Why Perry May Not Be Able to Win

Barring a catastrophe, Rick Perry can’t beat Barack Obama. Kevin Drum may be correct that Perry can’t win the nomination, but I agree with Adam Serwer that Drum’s reasons Perry can’t win the nomination are mostly reasons that he could.  Drum’s reasons are great arguments against Perry’s viability in a general election, but they’re mostly assets in a Republican primary.

There is, however, a good reason Perry may not be able to win the nomination that Drum missed: the states where Romney should do best are more likely to allocate their delegates by a winner-take-all formula, while the states where Perry would most likely do best are the ones where delegates are allocated proportionally.

In the past, Republican primaries and caucuses allocated most of the delegates through a winner-take-all system. Some states would award all the delegates to the overall statewide winner, others to the winner of each congressional district, and some through a combination of statewide and district-level results.

In 2010 the RNC amended its rules to now require that all states with primaries or caucuses prior to April 1st allocate their delegates proportionally. Many states with later primaries and caucuses will use some system of winner-take-all allocation.

Mitt Romney may flame out by April 1, but if he’s still around and perceived as the mainstream, viable choice with the best chance of beating Obama and the remaining candidates are tea party and nativist favorites like Perry and Michele Bachmann, Perry is at a big disadvantage. Texas and most other states will allocate their delegates proportionally, denying Perry a huge delegate haul. Every Southern state except Arkansas and North Carolina will allocation delegates proportionally. And the winner-take-all states with contests after April 1 include several huge states likely to be more friendly to Romney than Perry: California, New York, Connecticut and Oregon; a few that are harder to predict, like Ohio, Pennsylvania and Indiana; and only a few smaller states, like West Virginia and Kentucky, that would probably be natural bastions of support for Perry if he’s in a fight with Romney.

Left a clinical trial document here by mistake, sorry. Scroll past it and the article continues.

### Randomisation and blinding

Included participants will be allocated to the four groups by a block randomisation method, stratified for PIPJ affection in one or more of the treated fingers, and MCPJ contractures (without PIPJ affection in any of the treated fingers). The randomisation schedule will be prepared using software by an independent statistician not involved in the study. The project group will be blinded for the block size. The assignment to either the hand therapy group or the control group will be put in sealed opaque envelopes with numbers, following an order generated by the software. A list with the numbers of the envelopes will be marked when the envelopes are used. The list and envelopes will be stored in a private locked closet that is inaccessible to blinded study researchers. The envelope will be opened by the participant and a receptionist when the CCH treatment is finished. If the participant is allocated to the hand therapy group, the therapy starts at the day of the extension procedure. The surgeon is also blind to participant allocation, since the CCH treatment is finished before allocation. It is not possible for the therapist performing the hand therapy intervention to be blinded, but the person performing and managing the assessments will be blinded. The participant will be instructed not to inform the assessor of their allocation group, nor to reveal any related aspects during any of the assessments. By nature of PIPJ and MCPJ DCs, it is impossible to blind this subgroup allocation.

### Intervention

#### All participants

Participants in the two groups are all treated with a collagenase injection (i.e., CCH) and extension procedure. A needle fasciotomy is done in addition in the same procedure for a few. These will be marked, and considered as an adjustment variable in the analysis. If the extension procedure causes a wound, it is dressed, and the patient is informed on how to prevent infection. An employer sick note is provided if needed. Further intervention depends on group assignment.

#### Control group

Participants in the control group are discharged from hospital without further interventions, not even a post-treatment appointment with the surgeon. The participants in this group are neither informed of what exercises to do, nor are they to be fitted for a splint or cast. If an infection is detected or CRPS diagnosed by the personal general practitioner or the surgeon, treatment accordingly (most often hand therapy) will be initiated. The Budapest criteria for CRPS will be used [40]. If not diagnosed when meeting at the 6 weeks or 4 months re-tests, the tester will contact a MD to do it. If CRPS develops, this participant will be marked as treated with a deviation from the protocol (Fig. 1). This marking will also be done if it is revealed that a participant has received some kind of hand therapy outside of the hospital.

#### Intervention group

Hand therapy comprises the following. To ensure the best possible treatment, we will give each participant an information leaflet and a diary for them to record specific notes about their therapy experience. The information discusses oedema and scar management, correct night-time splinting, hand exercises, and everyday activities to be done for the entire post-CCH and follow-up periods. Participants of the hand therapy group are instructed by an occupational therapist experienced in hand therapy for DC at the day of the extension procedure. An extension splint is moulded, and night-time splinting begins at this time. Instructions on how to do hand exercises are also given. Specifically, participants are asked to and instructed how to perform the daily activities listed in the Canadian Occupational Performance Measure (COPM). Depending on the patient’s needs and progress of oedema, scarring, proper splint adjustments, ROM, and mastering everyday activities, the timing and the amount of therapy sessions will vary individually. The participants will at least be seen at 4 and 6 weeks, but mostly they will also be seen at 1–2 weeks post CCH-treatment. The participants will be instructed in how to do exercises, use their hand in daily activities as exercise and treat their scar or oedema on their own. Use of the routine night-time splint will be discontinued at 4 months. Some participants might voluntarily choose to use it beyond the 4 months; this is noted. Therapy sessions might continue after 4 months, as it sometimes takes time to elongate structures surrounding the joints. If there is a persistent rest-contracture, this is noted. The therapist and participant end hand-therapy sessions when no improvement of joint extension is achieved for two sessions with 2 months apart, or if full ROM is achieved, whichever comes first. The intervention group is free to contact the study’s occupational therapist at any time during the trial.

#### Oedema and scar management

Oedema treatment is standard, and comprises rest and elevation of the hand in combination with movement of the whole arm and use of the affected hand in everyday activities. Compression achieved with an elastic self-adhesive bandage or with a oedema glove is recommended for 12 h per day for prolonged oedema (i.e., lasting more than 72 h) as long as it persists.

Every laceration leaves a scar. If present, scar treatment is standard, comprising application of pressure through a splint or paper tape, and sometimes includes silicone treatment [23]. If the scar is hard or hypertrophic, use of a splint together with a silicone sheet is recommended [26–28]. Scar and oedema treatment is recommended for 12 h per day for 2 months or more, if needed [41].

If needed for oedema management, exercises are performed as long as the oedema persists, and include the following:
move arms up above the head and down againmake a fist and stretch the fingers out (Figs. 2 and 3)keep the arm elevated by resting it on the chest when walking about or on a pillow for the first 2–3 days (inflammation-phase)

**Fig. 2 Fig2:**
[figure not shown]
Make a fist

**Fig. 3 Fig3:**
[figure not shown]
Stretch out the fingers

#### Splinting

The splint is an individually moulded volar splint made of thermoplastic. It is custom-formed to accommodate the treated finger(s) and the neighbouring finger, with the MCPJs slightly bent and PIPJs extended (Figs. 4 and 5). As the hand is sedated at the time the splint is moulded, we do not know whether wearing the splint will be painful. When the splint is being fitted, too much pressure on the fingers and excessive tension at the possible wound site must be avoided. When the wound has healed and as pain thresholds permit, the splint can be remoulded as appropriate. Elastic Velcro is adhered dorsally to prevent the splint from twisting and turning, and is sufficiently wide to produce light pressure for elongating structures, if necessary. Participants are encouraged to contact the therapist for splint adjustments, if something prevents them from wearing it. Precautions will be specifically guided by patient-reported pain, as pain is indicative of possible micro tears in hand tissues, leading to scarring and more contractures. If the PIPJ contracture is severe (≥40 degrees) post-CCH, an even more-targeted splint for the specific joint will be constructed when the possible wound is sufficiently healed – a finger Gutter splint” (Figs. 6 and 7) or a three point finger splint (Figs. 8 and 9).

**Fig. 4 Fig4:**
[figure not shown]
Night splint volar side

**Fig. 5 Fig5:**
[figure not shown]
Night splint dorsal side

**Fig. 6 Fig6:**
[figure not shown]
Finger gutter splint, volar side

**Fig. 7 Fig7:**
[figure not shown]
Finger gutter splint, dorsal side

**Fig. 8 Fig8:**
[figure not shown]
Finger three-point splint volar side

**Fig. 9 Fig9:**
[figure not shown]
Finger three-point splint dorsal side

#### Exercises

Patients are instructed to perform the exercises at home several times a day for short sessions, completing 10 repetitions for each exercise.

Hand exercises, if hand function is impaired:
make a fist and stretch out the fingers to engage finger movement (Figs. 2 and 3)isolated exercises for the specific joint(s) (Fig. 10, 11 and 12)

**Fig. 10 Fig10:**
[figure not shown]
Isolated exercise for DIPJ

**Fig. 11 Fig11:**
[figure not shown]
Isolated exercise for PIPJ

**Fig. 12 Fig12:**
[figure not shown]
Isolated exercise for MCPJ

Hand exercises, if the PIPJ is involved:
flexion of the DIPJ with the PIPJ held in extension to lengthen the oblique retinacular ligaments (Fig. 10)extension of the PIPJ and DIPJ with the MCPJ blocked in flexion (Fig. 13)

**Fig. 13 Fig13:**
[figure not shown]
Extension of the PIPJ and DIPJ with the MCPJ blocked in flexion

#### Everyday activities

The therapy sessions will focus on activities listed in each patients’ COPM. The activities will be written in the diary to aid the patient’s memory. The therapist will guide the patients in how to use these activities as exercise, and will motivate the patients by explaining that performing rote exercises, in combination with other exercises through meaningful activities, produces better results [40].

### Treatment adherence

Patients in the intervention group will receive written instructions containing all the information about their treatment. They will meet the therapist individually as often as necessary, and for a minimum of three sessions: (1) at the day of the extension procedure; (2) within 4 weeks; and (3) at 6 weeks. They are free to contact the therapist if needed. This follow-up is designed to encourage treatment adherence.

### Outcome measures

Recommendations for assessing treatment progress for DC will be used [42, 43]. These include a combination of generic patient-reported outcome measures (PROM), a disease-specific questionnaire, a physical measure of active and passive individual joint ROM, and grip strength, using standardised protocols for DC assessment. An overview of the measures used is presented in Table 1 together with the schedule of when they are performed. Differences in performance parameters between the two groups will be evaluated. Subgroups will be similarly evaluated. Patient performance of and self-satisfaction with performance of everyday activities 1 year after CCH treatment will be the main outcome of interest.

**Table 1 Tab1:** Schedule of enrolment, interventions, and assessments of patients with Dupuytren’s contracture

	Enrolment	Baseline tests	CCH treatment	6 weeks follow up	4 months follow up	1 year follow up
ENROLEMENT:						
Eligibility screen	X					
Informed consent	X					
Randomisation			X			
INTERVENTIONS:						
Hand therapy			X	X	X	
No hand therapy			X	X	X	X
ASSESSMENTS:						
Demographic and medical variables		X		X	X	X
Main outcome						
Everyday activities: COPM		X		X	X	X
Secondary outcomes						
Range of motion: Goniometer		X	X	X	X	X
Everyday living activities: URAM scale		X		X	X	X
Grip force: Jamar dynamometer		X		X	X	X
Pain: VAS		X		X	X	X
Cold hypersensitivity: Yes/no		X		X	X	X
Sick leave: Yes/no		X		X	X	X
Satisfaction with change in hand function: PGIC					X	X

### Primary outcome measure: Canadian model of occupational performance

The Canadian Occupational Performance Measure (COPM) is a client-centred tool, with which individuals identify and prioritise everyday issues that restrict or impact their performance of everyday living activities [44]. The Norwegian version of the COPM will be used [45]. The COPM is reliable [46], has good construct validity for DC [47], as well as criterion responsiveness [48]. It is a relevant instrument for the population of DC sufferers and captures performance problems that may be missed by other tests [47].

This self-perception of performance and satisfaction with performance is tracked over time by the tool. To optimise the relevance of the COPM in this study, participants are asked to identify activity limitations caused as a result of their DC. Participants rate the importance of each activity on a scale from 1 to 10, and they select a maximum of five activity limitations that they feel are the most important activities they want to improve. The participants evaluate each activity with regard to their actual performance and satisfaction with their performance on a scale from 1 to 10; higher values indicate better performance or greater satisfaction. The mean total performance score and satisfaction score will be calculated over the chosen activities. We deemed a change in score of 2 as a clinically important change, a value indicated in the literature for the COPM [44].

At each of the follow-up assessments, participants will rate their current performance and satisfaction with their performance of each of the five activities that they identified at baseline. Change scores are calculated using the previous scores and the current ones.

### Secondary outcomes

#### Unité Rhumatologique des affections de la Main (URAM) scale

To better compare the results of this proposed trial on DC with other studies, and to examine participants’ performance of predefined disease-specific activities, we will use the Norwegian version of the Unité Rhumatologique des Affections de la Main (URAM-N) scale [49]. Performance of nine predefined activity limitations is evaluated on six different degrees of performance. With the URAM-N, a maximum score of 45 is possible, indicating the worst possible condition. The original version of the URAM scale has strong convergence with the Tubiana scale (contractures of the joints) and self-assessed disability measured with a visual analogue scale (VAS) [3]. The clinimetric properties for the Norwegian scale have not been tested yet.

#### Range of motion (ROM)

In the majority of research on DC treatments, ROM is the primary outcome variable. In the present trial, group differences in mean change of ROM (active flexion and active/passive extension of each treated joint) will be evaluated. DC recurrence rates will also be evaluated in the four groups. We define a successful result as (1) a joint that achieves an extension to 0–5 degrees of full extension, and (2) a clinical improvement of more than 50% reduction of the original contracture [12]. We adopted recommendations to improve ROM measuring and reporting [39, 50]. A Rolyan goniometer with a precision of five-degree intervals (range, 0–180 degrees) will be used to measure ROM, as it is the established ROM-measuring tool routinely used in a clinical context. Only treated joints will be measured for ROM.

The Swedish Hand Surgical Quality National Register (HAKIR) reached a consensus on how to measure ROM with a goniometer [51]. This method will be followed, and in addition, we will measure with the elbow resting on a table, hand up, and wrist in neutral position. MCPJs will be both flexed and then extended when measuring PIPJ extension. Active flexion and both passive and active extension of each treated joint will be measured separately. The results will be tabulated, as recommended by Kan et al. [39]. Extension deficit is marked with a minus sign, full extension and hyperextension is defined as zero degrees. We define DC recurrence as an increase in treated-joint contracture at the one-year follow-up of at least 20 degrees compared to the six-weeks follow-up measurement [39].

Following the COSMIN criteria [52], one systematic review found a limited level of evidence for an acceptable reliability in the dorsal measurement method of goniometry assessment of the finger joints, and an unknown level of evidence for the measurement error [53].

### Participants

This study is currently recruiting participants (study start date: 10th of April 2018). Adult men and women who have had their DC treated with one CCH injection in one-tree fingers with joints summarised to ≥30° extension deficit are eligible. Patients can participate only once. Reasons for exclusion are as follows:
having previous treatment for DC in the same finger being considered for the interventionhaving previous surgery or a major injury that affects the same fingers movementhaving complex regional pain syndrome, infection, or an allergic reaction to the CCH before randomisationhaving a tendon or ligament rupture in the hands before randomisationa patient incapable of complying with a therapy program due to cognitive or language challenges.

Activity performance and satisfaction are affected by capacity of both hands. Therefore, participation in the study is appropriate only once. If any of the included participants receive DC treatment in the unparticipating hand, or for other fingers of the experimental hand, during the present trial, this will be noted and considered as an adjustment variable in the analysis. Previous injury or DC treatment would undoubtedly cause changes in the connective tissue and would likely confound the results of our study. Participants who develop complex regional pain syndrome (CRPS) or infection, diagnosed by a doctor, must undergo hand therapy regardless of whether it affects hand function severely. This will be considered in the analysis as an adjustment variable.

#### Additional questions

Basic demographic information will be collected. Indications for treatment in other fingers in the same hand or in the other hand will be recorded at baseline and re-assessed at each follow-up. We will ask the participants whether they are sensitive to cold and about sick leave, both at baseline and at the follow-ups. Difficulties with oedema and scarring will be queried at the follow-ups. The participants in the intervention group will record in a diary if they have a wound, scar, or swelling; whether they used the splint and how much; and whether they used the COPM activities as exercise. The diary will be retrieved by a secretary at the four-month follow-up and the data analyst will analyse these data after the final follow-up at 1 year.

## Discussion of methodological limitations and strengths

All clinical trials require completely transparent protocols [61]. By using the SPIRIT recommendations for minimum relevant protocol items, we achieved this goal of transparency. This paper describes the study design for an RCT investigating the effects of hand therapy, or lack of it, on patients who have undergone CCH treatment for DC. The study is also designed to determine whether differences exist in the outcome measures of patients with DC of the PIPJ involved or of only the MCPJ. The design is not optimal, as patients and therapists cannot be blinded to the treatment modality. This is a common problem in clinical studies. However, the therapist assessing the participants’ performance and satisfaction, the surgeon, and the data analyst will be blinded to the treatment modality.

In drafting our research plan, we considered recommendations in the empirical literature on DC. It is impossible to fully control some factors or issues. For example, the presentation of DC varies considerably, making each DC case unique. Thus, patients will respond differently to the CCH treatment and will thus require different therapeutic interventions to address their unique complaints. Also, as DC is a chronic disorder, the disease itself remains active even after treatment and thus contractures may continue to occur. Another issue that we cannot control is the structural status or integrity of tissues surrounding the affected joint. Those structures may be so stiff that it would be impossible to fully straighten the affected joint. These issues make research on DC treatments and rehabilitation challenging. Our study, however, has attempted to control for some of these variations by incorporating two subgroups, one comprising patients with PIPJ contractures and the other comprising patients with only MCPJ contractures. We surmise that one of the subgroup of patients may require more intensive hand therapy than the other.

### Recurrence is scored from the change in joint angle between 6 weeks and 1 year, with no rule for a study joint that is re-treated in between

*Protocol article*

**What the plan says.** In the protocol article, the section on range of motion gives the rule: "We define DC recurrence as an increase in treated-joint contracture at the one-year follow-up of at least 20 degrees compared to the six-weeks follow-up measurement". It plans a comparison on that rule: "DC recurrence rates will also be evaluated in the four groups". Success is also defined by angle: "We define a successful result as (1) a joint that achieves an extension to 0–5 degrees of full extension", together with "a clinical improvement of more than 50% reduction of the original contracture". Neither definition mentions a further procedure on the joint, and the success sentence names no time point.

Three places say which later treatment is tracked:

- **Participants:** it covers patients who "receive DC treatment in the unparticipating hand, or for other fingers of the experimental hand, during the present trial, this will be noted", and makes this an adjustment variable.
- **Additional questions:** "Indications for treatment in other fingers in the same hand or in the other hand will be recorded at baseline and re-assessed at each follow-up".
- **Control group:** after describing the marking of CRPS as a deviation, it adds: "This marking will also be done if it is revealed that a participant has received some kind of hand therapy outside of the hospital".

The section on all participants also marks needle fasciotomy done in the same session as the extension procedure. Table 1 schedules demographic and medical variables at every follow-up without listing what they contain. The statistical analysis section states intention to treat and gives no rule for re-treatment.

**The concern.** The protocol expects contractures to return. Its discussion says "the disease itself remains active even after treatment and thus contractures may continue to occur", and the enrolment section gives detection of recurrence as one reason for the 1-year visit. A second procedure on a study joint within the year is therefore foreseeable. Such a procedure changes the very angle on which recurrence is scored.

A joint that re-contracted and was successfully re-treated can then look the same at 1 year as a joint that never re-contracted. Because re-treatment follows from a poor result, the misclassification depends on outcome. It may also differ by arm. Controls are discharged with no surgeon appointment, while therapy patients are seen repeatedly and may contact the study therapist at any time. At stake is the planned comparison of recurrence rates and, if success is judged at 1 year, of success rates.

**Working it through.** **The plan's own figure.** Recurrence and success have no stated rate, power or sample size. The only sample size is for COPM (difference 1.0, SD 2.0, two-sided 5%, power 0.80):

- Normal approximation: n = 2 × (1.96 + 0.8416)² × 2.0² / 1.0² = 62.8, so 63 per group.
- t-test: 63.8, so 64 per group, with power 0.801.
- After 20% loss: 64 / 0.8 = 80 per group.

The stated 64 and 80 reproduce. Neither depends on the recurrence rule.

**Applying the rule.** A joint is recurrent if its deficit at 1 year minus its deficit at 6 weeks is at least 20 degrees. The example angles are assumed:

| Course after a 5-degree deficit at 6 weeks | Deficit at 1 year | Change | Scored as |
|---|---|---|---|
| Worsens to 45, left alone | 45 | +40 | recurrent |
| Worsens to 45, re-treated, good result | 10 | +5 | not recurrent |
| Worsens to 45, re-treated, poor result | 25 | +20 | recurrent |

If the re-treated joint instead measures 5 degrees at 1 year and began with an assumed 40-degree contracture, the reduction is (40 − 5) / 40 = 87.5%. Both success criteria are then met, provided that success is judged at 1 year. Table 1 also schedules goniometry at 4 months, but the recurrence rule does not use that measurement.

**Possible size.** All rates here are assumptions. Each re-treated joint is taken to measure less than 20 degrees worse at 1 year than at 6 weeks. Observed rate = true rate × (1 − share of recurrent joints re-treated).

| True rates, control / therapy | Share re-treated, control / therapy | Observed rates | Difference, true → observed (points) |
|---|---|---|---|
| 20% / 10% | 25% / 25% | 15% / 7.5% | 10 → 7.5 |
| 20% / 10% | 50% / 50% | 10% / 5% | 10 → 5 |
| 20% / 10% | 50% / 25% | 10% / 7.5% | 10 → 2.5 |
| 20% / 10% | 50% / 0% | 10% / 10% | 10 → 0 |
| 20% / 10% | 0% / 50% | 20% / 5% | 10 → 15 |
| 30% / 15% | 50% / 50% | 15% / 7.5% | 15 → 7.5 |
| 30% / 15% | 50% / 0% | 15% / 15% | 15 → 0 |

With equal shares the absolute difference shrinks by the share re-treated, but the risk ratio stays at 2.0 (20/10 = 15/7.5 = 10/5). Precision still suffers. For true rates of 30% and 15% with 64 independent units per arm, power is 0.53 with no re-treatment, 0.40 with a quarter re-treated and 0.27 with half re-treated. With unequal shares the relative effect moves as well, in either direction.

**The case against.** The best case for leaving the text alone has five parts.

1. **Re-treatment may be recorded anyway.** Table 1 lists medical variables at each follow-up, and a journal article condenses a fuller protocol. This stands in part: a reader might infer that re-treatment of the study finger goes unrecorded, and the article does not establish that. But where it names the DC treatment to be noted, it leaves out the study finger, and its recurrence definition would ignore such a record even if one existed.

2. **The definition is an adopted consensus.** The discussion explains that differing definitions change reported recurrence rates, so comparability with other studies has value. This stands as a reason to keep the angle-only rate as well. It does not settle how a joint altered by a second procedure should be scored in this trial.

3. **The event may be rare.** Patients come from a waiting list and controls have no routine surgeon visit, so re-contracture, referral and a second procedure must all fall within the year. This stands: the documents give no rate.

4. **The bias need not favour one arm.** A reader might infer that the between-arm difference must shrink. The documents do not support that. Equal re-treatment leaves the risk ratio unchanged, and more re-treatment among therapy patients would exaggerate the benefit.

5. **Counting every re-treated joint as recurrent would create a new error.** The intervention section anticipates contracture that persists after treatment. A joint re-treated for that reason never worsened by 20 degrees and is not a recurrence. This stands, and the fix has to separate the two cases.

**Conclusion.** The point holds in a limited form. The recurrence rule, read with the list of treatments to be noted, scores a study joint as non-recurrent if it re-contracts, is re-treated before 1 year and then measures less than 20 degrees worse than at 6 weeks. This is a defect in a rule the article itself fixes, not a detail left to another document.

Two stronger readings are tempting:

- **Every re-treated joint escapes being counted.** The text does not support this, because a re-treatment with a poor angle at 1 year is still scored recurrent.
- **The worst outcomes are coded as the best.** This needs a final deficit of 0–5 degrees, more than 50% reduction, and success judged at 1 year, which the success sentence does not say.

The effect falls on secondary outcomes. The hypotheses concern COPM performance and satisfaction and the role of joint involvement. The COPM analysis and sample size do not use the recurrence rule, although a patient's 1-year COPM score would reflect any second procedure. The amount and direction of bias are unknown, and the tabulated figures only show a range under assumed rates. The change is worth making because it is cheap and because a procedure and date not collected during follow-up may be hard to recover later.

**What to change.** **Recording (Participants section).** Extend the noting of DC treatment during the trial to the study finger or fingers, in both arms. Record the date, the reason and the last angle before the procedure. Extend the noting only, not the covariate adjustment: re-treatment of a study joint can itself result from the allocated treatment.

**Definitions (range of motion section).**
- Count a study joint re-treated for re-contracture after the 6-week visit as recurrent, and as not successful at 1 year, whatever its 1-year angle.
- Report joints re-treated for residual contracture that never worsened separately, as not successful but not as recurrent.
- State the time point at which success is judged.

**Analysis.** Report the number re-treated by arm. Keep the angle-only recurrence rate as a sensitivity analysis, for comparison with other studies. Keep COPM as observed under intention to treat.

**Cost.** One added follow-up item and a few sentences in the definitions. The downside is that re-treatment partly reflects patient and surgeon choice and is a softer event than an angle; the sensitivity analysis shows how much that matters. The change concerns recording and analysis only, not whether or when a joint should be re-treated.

Much of the GOP primary electorate may prove to be crazy, but if a less-crazy 30-40% sticks with Romney through the early contests and Perry is dividing up the even-more-crazy vote with Bachmann, Paul and the rest of the crowd, Romney will be better positioned to prevail once the race–if it’s still competitive–moves to the winner-take-all states. He could post plurality wins and get most or all of the delegates in the states likely to be most friendly to him.

By the way, if the race goes down to the last contest, Perry’s probably in trouble. The last primary is currently scheduled for June 26th. It’s in Utah.